Before beta blockers arrived, glaucoma was usually treated with a drug called pilocarpine, available as Pilocar and Isopto Carpine. Usually used four times a day, it is highly effective for decreasing the pressure by increasing the amount of fluid that can be drained from the eye. One problem with pilocarpine is that it constricts the pupil and reduces the amount of light that enters the eyes, making it harder to see. As a result, many doctors will start a patient out with one of the beta blockers...

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Glaucoma: About, Types, Treatments

The most common form of Glaucoma steals sight gradually, and has thus earned the grim nickname "sneak thief of sight." Eleven percent of blindness cases are the result of Glaucoma, and millions of Americans suffer from the disease.

If Glaucoma is diagnosed early, drugs can control it for a lifetime. People with undetected Glaucoma can lose much of their vision before realizing how severely the disease has restricted their sight. Consequently, physicians recommend that everyone over thirty-five years of age have his/her eyes tested for Glaucoma at least every two years.

How Glaucoma Harms Your Eyes:

The major sign of Glaucoma is high pressure within the eye. The rise in pressure results from a build up of aqueous fluid. This fluid bears a heavy responsibility. The nutrients it contains feed both the cornea and the lens. The ciliary body, behind the iris, constantly secretes aqueous fluid, about one-fifth of an ounce per day. From the ciliary body, the fluid flows into the posterior chamber, then slowly circulates over the lens and toward the pupil. There, it flows over the rim of the iris and into the anterior chamber, behind the cornea...

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Types Of Glaucoma

With every form of glaucoma, constant vigilance is the best protection against this stealthy vision thief. Here are the different types of glaucoma you should watch for, especially after the age of thirty-five:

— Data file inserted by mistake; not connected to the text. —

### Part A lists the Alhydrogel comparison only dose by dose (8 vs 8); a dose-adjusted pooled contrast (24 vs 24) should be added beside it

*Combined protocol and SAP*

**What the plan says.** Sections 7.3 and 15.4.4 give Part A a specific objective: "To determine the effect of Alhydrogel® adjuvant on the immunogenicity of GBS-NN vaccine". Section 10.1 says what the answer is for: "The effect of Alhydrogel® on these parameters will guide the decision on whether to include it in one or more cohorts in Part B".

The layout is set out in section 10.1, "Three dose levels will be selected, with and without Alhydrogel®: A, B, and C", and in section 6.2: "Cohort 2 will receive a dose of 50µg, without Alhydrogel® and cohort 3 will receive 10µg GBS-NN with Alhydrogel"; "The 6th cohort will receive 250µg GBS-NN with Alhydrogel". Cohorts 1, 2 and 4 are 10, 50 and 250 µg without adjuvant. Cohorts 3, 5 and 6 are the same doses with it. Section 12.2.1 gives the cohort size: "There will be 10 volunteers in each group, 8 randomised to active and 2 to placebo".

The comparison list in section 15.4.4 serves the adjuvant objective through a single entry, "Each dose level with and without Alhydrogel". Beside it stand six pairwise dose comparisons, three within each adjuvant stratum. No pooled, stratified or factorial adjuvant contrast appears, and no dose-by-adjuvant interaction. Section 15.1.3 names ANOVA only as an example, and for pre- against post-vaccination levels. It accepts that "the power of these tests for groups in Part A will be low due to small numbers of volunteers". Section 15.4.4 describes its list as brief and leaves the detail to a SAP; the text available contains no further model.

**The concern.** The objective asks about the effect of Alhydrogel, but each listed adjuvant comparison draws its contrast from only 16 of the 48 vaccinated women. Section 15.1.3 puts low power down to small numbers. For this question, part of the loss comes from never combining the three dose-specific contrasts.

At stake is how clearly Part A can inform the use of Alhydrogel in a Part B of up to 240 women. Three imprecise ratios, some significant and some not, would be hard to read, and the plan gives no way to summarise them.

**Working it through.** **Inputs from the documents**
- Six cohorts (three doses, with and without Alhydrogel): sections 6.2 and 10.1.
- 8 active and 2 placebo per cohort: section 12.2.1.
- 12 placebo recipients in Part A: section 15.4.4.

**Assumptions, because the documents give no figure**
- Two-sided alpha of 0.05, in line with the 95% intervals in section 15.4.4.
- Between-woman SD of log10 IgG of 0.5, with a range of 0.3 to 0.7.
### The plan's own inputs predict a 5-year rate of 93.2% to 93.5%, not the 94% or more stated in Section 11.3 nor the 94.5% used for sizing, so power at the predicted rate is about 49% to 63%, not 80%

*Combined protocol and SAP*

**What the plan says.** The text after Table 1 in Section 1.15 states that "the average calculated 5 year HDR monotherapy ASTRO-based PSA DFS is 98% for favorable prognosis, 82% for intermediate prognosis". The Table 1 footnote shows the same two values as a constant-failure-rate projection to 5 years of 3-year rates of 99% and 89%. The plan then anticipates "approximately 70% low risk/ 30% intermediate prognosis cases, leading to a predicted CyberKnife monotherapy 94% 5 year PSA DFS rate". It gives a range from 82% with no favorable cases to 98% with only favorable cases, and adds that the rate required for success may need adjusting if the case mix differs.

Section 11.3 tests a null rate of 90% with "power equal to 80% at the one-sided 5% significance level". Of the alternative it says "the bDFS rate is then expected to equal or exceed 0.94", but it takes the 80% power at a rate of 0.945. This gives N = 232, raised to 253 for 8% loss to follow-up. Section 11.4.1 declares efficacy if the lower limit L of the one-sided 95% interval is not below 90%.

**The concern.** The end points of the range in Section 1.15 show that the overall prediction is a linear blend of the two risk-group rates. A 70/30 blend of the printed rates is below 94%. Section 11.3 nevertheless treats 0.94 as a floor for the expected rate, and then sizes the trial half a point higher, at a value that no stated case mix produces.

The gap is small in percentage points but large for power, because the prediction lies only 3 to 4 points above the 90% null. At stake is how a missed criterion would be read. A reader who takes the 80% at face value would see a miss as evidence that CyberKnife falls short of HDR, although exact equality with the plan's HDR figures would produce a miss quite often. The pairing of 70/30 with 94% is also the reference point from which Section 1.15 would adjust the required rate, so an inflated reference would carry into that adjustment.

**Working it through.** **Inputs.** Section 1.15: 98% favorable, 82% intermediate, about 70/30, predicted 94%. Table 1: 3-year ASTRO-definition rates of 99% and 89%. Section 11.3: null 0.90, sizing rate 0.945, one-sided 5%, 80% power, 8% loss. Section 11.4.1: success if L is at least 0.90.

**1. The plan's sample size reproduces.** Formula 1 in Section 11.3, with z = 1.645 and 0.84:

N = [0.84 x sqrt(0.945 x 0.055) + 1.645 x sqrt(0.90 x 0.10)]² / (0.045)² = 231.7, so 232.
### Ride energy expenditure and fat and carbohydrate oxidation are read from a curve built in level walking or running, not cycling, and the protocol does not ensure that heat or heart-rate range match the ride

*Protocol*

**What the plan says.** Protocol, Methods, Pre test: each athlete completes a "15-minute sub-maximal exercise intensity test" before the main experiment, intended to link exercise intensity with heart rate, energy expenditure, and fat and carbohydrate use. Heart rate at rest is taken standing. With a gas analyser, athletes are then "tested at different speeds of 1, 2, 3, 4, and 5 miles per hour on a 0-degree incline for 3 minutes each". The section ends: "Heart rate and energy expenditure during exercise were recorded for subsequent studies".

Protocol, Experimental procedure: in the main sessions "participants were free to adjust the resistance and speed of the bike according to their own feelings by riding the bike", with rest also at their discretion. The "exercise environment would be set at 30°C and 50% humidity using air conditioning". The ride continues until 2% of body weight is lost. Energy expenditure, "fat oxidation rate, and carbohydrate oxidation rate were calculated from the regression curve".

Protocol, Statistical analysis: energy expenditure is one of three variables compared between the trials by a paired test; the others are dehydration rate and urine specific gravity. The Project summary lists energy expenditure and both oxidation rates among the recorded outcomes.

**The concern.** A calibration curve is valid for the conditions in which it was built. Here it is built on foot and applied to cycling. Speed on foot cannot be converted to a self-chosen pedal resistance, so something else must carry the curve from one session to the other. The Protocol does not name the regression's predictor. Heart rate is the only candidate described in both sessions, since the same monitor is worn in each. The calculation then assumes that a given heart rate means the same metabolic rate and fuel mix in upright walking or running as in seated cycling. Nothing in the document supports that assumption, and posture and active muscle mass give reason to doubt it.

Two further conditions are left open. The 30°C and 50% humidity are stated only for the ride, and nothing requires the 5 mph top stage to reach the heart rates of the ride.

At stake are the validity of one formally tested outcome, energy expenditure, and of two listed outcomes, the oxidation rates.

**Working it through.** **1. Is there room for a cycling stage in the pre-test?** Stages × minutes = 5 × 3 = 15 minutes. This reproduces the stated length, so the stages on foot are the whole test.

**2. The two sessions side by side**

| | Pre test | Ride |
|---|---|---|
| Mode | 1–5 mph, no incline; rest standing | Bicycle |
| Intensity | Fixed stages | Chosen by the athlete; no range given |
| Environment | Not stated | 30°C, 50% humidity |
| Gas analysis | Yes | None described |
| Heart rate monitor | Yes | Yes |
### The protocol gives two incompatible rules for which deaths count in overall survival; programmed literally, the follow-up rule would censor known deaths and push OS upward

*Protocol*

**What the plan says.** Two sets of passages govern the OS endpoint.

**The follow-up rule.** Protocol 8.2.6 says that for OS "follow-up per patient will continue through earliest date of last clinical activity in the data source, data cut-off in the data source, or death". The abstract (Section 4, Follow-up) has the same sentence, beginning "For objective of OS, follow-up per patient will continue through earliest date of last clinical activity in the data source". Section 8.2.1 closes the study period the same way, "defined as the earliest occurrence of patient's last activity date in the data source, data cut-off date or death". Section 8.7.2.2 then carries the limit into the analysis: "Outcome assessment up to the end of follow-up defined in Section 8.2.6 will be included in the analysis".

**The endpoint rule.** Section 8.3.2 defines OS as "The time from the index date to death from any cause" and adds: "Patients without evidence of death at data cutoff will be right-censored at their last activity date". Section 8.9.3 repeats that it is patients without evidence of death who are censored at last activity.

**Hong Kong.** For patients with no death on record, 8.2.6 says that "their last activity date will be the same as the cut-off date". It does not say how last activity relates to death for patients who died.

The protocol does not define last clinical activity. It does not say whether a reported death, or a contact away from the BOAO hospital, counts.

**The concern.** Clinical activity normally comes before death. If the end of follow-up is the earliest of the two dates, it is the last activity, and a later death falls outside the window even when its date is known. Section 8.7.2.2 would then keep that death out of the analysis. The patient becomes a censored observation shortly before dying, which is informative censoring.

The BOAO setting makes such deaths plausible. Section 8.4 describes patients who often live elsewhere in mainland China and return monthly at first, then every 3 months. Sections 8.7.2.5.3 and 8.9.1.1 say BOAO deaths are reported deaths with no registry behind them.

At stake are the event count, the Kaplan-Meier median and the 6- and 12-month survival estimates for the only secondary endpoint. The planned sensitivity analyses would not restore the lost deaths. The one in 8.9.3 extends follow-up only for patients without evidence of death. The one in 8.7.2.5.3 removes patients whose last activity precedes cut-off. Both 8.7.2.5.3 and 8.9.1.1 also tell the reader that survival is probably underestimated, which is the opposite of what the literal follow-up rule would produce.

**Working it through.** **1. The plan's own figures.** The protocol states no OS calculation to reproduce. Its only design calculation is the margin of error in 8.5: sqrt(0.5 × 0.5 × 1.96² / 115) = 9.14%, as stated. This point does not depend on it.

Open Angle Glaucoma:
The most common form of glaucoma is open-angle, or chronic simple glaucoma. It runs in families but does not hit very member of the family. Sometimes it skips one or even several generations. It's called open-angle because, although it looks as if there is no reason why the fluid cannot drain out of the eyes properly, it can't. The blockage seems to be caused by an increased resistance to the outflow of fluid within the trabecular meshwork. Why? No one knows yet. We do know that it usually affects both eyes, but the rise in pressure may be greater in one eye than in the other. See the page Glaucoma Treatments for information about cures for open-angle glaucoma.

Angle Closure Glaucoma:
Angle closure glaucoma, also known as narrow-angle glaucoma, accounts for less than 5 percent of all glaucoma. But when it does strike, it strikes fast. It occurs when the outflow of fluid is suddenly blocked, which causes a quick fluid backup and a rapid and dangerous climb in intraocular pressure. It is an emergency condition. A patient can experience severe eye pain, blurred vision, colored halos around lights, nausea, and vomiting. Unless the pressure is relieved within a few hours, the patient can be permanently blinded. Pilocarpine drops are frequently used to immediately relieve the pressure, after which surgery is performed to permanently solve the problem....